Lilian MacKendrick was the daughter of Russian emigrants. She grew up in New York and graduated from New York University with a degree in Fine Arts. She went on to study sculpture at City College of New York and painting at the Art Students League. Though she admired the great European painters of the 18th & 19th centuries (she copied, as a learning exercise, all the drawings of Goya and Rembrandt in this country), she prefered, since childhood, Oriental rather than American and European painting. She found the latter "too violent." She explored the fusion of East and West, eventually arriving at a synthesis that has been described, among other things, as a "recovery of the image." Some of her work has echoes of the work of the French masters Pierre Bonnard and Henri Matisse.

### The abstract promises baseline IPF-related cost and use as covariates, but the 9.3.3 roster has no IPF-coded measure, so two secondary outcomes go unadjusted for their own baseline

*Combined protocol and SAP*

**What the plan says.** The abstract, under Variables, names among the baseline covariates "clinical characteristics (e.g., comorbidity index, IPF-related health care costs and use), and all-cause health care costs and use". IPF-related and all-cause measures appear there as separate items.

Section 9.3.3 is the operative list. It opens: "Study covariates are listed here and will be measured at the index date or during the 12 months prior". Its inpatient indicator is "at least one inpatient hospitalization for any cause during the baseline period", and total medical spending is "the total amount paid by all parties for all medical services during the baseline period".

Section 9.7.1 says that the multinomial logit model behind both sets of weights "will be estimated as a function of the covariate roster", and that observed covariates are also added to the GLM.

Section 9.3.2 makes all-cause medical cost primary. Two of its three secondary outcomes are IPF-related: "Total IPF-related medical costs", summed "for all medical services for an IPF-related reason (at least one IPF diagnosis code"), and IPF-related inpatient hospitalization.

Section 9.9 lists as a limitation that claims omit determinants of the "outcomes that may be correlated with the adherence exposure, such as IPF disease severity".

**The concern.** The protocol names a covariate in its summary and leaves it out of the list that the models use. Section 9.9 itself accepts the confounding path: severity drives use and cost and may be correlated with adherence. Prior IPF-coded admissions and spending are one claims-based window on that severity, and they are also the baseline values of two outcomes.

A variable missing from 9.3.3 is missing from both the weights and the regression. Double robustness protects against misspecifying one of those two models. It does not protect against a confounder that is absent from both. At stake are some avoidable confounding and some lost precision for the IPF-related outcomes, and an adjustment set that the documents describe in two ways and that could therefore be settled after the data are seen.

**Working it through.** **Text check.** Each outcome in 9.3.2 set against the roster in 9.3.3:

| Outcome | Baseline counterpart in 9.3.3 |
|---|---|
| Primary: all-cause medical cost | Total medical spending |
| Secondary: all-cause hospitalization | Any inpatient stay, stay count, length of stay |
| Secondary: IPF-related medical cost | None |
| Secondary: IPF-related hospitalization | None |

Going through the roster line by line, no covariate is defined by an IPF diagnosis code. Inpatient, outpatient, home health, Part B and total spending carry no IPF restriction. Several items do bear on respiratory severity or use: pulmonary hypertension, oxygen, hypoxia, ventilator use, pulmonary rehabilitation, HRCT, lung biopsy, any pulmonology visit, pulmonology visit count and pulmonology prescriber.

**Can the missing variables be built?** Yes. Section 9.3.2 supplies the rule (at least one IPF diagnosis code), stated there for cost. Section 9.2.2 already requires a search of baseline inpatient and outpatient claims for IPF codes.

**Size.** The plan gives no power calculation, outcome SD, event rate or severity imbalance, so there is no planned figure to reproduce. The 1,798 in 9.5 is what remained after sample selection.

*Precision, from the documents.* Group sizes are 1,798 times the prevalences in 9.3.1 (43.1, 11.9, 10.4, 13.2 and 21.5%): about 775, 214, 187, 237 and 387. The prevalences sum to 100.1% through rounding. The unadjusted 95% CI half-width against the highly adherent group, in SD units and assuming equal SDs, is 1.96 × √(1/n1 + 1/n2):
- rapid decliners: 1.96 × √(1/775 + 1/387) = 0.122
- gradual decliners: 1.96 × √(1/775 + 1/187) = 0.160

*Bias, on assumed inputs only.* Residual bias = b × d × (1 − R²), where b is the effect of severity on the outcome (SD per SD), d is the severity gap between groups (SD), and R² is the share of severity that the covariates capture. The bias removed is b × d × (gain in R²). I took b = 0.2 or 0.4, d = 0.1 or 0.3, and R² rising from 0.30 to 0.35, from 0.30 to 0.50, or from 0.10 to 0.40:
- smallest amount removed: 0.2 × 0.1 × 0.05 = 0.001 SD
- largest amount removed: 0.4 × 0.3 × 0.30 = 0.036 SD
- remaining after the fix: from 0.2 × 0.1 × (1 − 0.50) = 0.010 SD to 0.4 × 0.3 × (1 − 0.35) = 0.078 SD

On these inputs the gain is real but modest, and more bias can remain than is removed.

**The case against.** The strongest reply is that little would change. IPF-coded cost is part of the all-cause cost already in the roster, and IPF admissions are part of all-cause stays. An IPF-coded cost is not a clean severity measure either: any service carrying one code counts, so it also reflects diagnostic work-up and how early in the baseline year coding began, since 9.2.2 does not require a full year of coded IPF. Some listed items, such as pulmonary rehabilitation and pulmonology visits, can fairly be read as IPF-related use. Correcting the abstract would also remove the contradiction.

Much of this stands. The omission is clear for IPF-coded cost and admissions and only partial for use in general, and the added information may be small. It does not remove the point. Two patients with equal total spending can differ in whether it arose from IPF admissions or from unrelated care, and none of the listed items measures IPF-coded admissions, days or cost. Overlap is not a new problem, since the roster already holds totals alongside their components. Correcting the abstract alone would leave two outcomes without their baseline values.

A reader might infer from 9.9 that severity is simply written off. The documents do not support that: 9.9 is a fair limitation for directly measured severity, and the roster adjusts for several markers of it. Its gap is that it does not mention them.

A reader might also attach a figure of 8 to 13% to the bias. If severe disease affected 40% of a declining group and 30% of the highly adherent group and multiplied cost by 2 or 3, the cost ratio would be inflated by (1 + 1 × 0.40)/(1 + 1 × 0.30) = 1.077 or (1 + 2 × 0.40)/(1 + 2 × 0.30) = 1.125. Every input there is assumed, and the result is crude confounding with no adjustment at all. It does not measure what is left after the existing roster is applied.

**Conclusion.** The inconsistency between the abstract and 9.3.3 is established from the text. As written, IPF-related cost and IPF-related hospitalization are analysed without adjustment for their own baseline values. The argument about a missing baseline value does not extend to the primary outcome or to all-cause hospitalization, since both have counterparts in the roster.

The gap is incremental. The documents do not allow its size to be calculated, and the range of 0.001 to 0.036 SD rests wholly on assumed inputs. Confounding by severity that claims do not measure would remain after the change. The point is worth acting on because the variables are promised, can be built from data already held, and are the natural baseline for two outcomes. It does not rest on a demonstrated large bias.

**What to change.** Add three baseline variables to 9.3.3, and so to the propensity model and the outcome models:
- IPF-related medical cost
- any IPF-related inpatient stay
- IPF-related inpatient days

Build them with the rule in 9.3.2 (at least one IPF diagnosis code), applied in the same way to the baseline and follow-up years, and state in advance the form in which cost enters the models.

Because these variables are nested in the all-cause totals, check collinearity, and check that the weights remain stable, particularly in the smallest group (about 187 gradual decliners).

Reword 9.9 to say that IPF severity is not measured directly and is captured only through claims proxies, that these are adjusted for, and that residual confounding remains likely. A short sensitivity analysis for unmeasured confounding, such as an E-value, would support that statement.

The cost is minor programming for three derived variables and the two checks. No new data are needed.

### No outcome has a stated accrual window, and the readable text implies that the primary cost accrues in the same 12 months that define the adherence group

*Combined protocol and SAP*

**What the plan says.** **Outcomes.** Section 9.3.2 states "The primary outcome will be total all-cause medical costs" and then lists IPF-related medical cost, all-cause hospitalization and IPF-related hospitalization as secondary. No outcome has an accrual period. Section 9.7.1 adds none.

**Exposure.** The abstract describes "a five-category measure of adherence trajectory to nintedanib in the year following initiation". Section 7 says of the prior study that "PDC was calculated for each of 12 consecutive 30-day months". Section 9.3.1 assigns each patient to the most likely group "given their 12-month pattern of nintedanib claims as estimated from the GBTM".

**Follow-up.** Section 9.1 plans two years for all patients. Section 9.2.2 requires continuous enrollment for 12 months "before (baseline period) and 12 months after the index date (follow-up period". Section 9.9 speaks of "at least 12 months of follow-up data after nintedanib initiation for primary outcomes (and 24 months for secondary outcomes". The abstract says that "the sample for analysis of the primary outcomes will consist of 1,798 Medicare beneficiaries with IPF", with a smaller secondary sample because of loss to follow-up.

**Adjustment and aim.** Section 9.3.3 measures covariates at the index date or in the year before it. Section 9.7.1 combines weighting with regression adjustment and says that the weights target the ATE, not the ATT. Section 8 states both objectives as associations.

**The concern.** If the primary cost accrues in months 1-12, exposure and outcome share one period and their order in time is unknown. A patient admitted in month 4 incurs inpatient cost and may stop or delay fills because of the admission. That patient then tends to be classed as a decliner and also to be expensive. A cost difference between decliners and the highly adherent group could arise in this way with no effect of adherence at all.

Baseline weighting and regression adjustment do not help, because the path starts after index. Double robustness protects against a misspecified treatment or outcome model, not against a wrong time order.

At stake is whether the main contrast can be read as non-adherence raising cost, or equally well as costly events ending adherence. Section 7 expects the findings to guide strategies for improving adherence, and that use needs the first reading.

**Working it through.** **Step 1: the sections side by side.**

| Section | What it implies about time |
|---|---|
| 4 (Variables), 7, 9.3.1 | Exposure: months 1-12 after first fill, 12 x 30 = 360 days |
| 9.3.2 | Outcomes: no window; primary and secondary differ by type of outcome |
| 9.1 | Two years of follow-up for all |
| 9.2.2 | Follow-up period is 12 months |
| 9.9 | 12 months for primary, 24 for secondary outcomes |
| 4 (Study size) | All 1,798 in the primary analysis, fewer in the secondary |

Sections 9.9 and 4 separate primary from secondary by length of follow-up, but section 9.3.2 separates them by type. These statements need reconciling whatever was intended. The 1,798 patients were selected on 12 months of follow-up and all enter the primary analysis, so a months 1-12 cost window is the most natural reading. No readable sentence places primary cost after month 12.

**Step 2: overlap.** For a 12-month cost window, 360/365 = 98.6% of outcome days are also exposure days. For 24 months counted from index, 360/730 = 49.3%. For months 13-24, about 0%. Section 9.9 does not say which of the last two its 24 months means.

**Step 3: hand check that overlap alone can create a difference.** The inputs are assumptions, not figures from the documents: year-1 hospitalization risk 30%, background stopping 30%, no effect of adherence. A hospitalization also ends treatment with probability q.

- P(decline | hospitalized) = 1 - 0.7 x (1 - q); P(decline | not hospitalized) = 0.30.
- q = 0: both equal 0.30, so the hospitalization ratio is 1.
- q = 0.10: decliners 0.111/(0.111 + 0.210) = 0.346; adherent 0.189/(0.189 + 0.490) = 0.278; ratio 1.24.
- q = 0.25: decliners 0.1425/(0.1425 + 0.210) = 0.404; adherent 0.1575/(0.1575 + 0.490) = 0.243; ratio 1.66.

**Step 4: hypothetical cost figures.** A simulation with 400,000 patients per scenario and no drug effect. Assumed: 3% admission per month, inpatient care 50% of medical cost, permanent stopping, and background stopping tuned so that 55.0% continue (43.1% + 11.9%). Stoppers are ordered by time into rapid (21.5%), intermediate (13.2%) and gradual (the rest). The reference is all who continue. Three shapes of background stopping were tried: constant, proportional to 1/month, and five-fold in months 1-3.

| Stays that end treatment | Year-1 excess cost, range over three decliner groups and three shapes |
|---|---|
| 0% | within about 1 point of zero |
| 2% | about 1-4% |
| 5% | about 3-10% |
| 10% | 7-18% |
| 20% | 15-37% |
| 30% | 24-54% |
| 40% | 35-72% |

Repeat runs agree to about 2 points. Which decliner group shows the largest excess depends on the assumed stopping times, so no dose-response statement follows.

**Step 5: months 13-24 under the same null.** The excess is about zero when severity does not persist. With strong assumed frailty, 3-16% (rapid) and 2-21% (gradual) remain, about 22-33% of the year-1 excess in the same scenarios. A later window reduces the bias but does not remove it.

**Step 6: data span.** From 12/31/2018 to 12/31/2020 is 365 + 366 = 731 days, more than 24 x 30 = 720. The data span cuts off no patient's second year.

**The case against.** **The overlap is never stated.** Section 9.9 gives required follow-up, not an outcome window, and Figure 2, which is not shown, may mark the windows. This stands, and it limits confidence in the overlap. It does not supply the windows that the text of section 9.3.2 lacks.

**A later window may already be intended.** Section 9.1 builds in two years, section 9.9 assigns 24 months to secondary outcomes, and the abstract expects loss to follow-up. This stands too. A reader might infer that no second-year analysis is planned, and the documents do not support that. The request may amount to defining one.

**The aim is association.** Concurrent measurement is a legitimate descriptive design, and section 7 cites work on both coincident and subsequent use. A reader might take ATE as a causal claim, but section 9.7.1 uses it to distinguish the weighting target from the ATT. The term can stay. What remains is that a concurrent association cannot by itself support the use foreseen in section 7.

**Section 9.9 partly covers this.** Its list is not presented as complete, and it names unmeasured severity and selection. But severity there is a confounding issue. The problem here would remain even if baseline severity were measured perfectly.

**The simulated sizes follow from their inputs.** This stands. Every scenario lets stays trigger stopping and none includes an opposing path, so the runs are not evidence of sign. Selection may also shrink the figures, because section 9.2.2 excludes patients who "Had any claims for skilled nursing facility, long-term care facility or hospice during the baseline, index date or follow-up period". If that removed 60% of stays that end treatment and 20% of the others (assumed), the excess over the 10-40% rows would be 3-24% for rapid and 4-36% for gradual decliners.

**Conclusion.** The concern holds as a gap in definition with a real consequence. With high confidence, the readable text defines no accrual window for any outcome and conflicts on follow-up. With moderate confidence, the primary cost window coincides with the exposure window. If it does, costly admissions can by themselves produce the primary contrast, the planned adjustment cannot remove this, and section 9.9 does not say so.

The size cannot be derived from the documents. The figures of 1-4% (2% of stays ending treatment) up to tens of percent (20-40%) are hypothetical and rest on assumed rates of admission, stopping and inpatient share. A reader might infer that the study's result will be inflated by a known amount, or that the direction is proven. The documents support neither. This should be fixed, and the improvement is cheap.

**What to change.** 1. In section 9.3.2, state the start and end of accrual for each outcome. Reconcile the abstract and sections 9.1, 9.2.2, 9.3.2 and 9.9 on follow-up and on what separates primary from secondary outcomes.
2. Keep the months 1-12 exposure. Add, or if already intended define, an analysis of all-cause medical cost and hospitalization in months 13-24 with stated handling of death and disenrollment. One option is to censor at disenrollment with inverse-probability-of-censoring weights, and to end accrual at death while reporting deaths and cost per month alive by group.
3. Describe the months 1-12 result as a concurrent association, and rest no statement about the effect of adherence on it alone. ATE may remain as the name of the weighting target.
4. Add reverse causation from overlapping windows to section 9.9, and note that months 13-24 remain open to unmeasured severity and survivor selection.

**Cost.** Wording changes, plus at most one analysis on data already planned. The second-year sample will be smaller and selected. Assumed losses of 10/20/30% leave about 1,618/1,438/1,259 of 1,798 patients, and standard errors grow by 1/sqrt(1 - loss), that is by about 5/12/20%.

Her work has been called 'singular and striking'. In response to Mackendrick’s 1958 Hirschl & Adler Galleries exhibition, Jane Janson's wrote, "Her range of blazing summer color and exuberant pattern captivate the eye, and lend renewed zest to a realm which has been ignored for a while, and to which we return with instinctive delight."
A devastating flood in her studio in 1984 destroyed a number of Mackendrick’s works, but there are still over 400 of her pieces in private collections.
Havana Cafe, Oil on canvas, 1950, 25 x 30 inches
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